For more information visit www.ngala.com.au or call Ngala’s helpline on (08) 9368 9368.

Here are ways to minimise sensory overload for your family at Christmas.

Christmas is just round the corner! It comes with a variety of sights, smells, sounds, and social interactions that can be pleasant to some and overstimulating for others.

Believe it or not, Christmas is on the list as one of life’s stressful events. Some families are under enormous financial stress trying to keep up with expectations and others experience sadness and stress from estranged family members and ones they simply cannot get on with.

Not only adults experience stress. For the first few years, children learn about the world through their senses. It may be exciting for your baby or toddler to see all these bright colours, loud music with carols blaring and the hustle and bustle of crowded shopping centres for a short time. However, be mindful that they may be overstimulated and have a sensory overload.

What is sensory overload?

We all take in information about our internal and external environments through our senses such as sight, touch, smell, hearing, taste, balance and movement. Sensory overload or sensory overstimulation occurs when the brain is bombarded with too much information from the senses and the brain is unable to process or understand the information.

Just think of the Royal Show with the smell of barn animals and food; sounds of other screaming children, amusement rides, and buzzers from games, car engines revving; touch stimuli from bumping into people within a crowd; the visual input of fast-paced movement including blinking lights, fast moving rides, people and cars.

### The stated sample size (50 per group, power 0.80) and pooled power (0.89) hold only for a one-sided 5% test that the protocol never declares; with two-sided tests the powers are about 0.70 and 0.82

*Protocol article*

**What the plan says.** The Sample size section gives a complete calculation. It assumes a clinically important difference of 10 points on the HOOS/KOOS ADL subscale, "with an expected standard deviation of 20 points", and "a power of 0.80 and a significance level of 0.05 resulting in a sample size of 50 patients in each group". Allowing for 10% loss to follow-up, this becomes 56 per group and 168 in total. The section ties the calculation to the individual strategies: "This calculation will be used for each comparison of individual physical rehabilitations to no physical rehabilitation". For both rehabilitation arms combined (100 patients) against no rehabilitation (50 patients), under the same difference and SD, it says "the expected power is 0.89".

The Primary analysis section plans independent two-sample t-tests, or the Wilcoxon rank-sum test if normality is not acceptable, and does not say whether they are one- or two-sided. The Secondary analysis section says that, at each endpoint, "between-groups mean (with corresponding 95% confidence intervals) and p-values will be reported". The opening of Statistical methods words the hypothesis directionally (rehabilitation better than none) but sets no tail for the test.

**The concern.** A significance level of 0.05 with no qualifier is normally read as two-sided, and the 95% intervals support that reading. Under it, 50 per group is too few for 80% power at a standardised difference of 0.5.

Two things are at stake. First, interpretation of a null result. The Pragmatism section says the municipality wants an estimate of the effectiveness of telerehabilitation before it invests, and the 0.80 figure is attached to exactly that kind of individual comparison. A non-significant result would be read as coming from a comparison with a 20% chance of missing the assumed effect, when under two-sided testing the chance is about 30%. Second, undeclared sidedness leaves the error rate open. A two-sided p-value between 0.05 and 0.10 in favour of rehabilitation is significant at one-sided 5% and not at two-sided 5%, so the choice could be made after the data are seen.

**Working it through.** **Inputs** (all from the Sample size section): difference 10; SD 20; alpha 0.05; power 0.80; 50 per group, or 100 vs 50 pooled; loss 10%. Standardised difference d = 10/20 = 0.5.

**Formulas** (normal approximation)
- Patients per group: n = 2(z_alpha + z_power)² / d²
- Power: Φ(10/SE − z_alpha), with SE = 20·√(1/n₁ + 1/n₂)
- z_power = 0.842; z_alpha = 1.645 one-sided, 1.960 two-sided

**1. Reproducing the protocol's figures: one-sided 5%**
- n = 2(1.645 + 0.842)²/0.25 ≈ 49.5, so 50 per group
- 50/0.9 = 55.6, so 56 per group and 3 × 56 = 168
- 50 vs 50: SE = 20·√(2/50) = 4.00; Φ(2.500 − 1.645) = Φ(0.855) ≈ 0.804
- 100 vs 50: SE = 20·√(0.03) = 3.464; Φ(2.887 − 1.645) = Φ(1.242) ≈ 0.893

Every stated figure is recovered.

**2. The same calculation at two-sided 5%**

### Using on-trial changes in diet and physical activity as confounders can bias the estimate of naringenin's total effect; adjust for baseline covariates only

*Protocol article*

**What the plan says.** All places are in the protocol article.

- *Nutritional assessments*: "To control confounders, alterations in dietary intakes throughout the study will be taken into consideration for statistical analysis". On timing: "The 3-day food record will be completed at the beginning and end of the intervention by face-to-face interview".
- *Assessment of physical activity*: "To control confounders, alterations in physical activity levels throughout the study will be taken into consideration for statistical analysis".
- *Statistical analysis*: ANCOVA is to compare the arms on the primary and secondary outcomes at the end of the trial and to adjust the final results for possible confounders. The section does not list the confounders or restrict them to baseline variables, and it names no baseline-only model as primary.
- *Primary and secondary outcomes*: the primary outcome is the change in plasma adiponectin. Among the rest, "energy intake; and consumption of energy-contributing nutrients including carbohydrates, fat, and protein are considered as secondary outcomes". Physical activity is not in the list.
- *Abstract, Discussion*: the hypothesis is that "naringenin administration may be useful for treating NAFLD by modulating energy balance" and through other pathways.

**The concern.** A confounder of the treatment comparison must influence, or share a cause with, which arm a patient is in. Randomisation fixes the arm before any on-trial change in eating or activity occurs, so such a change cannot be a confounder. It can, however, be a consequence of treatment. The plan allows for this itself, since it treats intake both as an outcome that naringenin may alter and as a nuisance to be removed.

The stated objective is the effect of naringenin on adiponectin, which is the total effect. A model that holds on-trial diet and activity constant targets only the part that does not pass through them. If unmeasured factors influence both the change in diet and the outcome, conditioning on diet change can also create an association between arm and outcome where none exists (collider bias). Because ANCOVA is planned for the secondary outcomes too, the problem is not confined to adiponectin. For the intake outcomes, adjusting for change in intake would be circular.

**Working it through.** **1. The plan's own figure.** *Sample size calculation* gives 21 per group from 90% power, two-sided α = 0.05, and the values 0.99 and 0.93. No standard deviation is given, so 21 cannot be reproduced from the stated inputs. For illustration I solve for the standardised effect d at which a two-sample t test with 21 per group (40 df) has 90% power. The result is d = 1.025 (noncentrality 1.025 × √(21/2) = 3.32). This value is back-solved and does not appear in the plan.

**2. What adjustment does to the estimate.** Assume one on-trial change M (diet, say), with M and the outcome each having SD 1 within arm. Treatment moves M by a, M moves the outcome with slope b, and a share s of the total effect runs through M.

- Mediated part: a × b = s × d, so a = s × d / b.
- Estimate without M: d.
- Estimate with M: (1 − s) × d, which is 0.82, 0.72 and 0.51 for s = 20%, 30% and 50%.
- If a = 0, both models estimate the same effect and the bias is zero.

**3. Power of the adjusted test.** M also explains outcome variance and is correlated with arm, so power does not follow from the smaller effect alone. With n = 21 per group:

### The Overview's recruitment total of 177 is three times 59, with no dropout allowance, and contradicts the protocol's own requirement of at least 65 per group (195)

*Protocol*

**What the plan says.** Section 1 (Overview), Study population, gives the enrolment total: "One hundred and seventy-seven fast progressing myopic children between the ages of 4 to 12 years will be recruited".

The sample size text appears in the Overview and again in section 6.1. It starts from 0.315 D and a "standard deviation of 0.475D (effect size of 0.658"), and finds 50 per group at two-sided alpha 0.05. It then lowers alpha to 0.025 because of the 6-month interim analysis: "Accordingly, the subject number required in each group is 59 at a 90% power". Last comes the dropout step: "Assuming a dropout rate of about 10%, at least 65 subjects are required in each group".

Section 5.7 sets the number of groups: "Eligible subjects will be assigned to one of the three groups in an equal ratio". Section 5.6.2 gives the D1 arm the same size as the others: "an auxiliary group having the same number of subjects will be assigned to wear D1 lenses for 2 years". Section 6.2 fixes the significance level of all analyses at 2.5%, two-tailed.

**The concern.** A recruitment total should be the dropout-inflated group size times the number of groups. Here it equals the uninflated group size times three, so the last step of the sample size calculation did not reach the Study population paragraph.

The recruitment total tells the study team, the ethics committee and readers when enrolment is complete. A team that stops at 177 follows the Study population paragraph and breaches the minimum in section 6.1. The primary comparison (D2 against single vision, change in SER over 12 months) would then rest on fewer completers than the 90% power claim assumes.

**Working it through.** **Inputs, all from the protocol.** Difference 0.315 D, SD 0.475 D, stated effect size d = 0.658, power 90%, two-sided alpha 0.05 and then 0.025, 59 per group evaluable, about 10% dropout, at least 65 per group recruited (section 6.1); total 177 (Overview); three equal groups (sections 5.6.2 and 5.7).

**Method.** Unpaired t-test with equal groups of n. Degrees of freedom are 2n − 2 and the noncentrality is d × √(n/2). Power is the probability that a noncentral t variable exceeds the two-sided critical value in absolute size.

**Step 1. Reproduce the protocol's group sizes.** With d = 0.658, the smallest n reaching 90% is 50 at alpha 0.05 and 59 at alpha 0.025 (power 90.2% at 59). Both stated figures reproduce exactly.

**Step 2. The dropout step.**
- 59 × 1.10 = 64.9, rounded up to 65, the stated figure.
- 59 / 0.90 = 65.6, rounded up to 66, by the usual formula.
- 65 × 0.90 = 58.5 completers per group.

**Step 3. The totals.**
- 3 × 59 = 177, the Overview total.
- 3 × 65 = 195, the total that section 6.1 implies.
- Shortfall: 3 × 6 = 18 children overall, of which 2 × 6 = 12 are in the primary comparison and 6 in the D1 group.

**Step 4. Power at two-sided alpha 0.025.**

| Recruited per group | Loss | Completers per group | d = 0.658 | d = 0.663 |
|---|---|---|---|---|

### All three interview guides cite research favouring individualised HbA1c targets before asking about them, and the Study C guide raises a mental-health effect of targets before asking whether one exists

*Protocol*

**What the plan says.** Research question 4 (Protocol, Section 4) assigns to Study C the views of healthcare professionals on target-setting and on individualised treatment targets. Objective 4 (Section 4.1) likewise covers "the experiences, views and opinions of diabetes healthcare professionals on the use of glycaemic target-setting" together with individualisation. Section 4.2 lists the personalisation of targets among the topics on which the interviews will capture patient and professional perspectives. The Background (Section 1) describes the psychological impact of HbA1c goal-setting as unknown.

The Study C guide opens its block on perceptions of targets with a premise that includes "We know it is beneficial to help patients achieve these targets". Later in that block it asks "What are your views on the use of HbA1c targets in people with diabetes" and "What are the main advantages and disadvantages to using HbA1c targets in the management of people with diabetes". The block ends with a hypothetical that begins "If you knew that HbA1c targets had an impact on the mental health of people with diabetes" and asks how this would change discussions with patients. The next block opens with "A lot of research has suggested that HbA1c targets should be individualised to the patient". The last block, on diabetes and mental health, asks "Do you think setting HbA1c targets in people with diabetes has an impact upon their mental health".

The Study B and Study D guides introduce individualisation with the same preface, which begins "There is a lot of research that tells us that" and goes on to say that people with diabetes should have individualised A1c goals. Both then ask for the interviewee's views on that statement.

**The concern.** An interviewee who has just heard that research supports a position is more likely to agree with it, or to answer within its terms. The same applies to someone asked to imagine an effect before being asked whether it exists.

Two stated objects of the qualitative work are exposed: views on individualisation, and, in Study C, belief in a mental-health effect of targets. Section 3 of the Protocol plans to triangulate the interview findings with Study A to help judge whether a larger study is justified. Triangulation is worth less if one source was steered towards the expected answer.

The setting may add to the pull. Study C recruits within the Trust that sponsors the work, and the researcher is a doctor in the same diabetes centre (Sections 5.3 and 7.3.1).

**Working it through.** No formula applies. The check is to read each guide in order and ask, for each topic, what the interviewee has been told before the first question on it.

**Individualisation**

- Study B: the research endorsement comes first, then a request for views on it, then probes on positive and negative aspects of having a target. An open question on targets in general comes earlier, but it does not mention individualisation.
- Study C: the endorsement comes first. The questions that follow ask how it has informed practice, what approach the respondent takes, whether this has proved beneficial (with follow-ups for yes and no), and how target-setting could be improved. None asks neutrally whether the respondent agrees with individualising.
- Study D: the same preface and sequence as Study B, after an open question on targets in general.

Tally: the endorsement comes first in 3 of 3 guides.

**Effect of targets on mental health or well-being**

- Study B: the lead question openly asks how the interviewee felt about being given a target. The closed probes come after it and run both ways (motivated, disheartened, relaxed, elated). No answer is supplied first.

As can be seen from this example there is a lot of sensory information bombarding the brain and for some children this may lead to sensory overload. These children may throw a tantrum, cry and cling to their parent, become quiet or have difficulty sleeping.

What can parents do?

Shopping

  • If you take your child on Christmas shopping trips, limit the amount of time you are out and consider taking the stroller. Although you may think children have more energy than you, they really do tire quickly from walking around a shopping precinct.
  • Also, consider going out early in the day, before the shops get busy and crowded. Being in a noisy, crowded, space can be very overwhelming for young children.